To date, Enbridge Inc.’s (TSX:ENB) Northern Gateway pipeline has taken most of the heat from a public worried about B.C. oil spills.
But a $4 billion plan by Kinder Morgan Inc. (NYSE:KMI) to twin its 60-year-old Trans Mountain pipeline is starting to generate some heat of its own. First Nations, citizens groups and municipal governments are lining up to oppose it over the apparent imbalance of environmental risk and economic benefit.
Unlike Northern Gateway – a new pipeline proposal that, if built, would supply foreign markets with Alberta crude – the Trans Mountain pipeline is vital to B.C., providing 80% to 90% of the Lower Mainland’s gas, diesel and jet fuel.
The pipeline moves crude from Alberta as well as refined petroleum products (gas, diesel and jet fuel). Under its current capacity, the Chevron refinery in Burnaby can only get about a third of what it needs from the pipeline for refining purposes.
“Since 2010, the pipeline has been heavily oversubscribed by non-B.C. shippers,” said Ray Lord, public and government affairs for the Chevron refinery.
Chevron supplies 25% to 30% of the Lower Mainland’s gas and diesel. When it can’t get enough crude for its needs from the Trans Mountain line, it has to bring it in by truck from Alberta and Manitoba.
Chevron supports any expansion that would increase its access to Alberta crude, Lord said.
But increasing the supply of crude or refined petroleum to B.C. isn’t why Kinder Morgan wants to expand the pipeline – it’s to meet the growing demand for Alberta oil from offshore and U.S. refineries in California and Washington State.
“The demand in the Lower Mainland is flat,” Kinder Morgan Canada president Ian Anderson told Business in Vancouver. “It’s the offshore market and Washington State whose demand is going up.”
The expansion would increase capacity from 300,000 barrels of oil per day to 750,000, and increase tanker traffic in Burrard Inlet from five per month to between 20 and 25 per month. The oil tankers fill up with crude at the Westridge marine terminal in Burnaby.
More than half of the oil moving through an expanded Trans Mountain pipeline would be for export – about 55% – according to Anderson.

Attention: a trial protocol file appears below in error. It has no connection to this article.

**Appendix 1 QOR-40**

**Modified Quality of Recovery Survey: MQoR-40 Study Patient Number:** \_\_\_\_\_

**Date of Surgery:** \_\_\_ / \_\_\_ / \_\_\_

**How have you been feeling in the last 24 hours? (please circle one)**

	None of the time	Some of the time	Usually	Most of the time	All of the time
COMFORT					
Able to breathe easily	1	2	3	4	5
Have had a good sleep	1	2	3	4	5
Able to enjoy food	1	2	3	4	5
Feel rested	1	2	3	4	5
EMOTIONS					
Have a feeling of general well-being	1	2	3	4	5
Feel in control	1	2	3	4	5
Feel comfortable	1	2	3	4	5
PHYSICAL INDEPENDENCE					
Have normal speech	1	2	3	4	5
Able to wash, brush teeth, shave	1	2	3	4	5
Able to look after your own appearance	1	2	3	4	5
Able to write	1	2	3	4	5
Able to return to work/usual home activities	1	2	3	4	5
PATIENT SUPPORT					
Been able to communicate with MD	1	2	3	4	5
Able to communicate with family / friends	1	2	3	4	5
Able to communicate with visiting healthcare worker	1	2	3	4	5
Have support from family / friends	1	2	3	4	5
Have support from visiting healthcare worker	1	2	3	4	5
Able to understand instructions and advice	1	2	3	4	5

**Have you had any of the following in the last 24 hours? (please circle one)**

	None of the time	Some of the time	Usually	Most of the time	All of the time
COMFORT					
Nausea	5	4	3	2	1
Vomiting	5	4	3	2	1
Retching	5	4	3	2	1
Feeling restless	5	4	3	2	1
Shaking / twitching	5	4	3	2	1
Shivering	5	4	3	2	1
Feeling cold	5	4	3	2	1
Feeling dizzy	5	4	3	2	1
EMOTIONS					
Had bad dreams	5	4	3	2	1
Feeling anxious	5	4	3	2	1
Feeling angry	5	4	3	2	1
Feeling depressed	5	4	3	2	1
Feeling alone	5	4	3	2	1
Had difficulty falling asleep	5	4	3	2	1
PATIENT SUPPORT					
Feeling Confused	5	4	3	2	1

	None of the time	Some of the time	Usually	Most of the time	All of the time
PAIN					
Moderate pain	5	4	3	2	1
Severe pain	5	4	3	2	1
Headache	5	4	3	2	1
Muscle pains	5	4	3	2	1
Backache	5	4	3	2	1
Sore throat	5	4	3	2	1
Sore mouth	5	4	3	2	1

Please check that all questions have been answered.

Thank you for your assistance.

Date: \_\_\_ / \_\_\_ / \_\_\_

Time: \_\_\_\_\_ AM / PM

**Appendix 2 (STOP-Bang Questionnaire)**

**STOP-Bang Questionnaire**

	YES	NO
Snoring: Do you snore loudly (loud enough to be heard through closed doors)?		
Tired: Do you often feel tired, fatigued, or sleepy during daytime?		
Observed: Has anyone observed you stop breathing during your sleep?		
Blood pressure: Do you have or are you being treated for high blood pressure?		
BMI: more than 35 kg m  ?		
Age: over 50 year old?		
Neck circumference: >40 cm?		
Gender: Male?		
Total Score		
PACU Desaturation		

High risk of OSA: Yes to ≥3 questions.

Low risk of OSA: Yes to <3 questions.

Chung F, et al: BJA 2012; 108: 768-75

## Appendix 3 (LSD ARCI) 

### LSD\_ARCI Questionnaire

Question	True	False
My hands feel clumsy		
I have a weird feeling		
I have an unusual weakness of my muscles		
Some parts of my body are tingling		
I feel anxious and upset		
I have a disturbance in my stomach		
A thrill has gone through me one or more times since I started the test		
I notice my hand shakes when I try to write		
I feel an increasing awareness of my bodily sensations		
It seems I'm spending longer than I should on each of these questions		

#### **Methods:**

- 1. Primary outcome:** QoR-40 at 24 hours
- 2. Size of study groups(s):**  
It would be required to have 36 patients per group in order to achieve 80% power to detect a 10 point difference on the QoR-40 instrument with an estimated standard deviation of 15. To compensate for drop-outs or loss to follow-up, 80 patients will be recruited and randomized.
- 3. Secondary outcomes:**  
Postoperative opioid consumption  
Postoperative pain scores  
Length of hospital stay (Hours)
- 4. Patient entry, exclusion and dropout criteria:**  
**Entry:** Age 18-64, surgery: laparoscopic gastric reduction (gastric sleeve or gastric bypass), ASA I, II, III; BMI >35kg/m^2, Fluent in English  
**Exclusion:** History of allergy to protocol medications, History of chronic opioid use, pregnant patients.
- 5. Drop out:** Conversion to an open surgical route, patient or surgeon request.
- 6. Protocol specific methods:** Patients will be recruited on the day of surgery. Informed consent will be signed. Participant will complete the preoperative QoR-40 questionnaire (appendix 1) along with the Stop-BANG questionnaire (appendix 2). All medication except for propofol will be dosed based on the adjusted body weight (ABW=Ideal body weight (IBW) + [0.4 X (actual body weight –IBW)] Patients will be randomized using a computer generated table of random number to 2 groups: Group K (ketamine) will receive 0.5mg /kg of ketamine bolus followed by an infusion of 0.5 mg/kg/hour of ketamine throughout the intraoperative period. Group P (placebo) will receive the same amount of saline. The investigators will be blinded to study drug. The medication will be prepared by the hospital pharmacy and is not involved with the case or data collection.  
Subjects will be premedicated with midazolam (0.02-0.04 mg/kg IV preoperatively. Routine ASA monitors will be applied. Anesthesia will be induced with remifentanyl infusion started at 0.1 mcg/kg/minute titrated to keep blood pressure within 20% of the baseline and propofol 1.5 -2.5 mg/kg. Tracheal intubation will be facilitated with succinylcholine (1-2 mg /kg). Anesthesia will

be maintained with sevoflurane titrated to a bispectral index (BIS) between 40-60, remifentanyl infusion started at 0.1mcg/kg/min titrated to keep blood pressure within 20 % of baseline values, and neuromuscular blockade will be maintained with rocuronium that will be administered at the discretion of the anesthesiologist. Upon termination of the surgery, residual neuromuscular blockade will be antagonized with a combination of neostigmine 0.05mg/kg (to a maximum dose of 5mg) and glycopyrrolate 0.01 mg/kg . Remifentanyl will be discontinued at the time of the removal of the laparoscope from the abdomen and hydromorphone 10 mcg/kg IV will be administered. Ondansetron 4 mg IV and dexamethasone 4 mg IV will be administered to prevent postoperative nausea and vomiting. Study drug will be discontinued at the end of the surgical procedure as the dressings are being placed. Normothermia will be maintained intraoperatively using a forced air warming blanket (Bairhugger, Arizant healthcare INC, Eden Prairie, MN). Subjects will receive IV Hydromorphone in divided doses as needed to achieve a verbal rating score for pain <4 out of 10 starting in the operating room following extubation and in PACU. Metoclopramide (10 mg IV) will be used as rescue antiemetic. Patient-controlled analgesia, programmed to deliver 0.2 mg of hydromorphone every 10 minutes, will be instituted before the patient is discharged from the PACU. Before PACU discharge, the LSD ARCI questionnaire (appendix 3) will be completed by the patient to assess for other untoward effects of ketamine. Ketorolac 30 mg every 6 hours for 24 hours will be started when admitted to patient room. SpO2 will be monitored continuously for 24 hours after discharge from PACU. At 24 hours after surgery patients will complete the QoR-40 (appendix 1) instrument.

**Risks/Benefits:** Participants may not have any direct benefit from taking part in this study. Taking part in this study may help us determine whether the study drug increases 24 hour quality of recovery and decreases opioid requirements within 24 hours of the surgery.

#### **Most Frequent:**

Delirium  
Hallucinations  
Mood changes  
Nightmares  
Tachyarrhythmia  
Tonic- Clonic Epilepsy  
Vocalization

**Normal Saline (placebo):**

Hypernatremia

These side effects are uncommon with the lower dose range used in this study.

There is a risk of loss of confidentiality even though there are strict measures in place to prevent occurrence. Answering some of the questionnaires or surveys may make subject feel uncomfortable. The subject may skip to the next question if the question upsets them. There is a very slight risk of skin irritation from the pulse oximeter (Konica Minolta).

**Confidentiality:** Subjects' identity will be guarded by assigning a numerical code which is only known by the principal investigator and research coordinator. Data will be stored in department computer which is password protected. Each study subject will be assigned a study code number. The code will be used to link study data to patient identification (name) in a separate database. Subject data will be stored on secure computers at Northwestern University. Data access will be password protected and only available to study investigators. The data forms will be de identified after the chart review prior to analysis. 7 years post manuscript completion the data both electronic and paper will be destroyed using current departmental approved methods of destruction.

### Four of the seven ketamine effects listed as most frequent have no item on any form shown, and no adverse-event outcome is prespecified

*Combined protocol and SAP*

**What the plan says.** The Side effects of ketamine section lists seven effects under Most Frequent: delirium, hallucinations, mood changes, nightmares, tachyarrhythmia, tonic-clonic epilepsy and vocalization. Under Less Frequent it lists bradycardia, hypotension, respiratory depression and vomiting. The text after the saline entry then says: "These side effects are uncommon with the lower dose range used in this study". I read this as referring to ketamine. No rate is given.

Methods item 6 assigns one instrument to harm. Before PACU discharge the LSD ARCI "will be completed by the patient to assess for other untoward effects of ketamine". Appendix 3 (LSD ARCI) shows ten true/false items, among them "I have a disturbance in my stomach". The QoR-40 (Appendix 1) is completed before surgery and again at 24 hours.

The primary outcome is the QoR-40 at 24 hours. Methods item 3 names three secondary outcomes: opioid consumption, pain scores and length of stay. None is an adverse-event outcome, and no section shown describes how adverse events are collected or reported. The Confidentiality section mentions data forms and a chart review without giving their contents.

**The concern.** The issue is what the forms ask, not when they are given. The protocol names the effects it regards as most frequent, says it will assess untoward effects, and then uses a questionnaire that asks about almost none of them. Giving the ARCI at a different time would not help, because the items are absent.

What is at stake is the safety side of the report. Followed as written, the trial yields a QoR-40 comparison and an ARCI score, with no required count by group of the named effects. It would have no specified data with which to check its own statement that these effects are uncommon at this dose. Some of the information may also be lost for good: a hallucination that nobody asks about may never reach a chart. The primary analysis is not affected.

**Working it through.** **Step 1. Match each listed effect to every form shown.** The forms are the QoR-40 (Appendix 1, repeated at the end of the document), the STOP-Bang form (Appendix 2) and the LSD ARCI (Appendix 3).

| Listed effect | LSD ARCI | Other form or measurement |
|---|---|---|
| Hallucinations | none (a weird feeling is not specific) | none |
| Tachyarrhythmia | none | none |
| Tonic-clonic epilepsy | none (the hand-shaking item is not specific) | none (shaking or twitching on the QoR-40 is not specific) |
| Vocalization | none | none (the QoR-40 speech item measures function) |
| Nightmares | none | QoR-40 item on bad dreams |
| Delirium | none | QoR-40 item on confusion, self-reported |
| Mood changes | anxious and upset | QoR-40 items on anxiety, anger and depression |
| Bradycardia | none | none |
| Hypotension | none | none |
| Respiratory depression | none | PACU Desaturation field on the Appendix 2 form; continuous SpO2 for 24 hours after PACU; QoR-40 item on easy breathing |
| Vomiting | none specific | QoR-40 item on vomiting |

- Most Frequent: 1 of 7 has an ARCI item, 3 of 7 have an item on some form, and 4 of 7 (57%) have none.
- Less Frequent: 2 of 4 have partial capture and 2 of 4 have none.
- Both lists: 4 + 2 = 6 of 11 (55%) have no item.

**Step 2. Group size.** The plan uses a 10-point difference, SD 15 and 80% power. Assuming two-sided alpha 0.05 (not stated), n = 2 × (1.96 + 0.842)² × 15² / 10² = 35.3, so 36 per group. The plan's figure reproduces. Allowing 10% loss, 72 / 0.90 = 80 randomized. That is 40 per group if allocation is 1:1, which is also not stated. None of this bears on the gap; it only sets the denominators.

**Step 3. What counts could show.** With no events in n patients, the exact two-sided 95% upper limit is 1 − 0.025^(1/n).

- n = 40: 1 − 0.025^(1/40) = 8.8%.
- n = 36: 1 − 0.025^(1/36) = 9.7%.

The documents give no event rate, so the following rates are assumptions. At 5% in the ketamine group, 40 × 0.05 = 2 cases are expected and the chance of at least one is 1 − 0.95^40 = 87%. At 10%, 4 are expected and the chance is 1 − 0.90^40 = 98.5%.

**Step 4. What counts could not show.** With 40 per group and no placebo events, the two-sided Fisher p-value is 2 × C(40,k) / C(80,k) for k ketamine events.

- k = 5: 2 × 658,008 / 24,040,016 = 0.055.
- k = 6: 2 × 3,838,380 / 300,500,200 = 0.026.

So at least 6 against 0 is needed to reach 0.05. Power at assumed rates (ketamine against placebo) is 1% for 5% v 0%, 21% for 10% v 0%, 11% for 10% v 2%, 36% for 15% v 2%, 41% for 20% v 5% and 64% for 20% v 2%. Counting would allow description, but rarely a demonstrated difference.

Burnaby mayor Derek Corrigan says it’s absurd for British Columbia to assume the increased risk of an oil spill, given that the expansion is about serving foreign markets, while a local refinery can’t get enough raw product.
“You can’t even get a guaranteed supply to your domestic oil refinery at market rates, which is ridiculous,” he said. “We are already exporting three-quarters of the oil that’s coming down the pipeline.”
Asked why British Columbians should support the Trans Mountain proposal, when it has little to do with serving domestic needs, Kinder Morgan’s Anderson said the pipeline will create jobs and add billions to Canada’s GDP.
“We’re going to spend $3 billion in the province that’s going to generate GDP of $3.5 billion for the country,” he said. “We’re going to have labour income of $2.3 billion and we’re going to create 46,000 person-years of employment.”
He added the annual property taxes Kinder Morgan pays to municipalities would increase from $21 million to $41 million.
If the twinning plan is rejected, Anderson warned Chevron would continue to face stiff competition for space on the existing pipeline. “The expansion’s providing security of supply for the Lower Mainland and Chevron, because they’re having to compete today.
“The refinery in Washington State wants to take more. Under an expanded pipeline, the certainty of that space into that refined product market in the Lower Mainland becomes much more certain.”
The Trans Mountain twinning proposal is still in early innings. Kinder Morgan has yet to file for an environmental assessment, so it would be years before Chevron might see any increased access to Alberta crude under a twinned pipeline.
In the meantime, Chevron has applied to the National Energy Board for priority access on the pipeline. •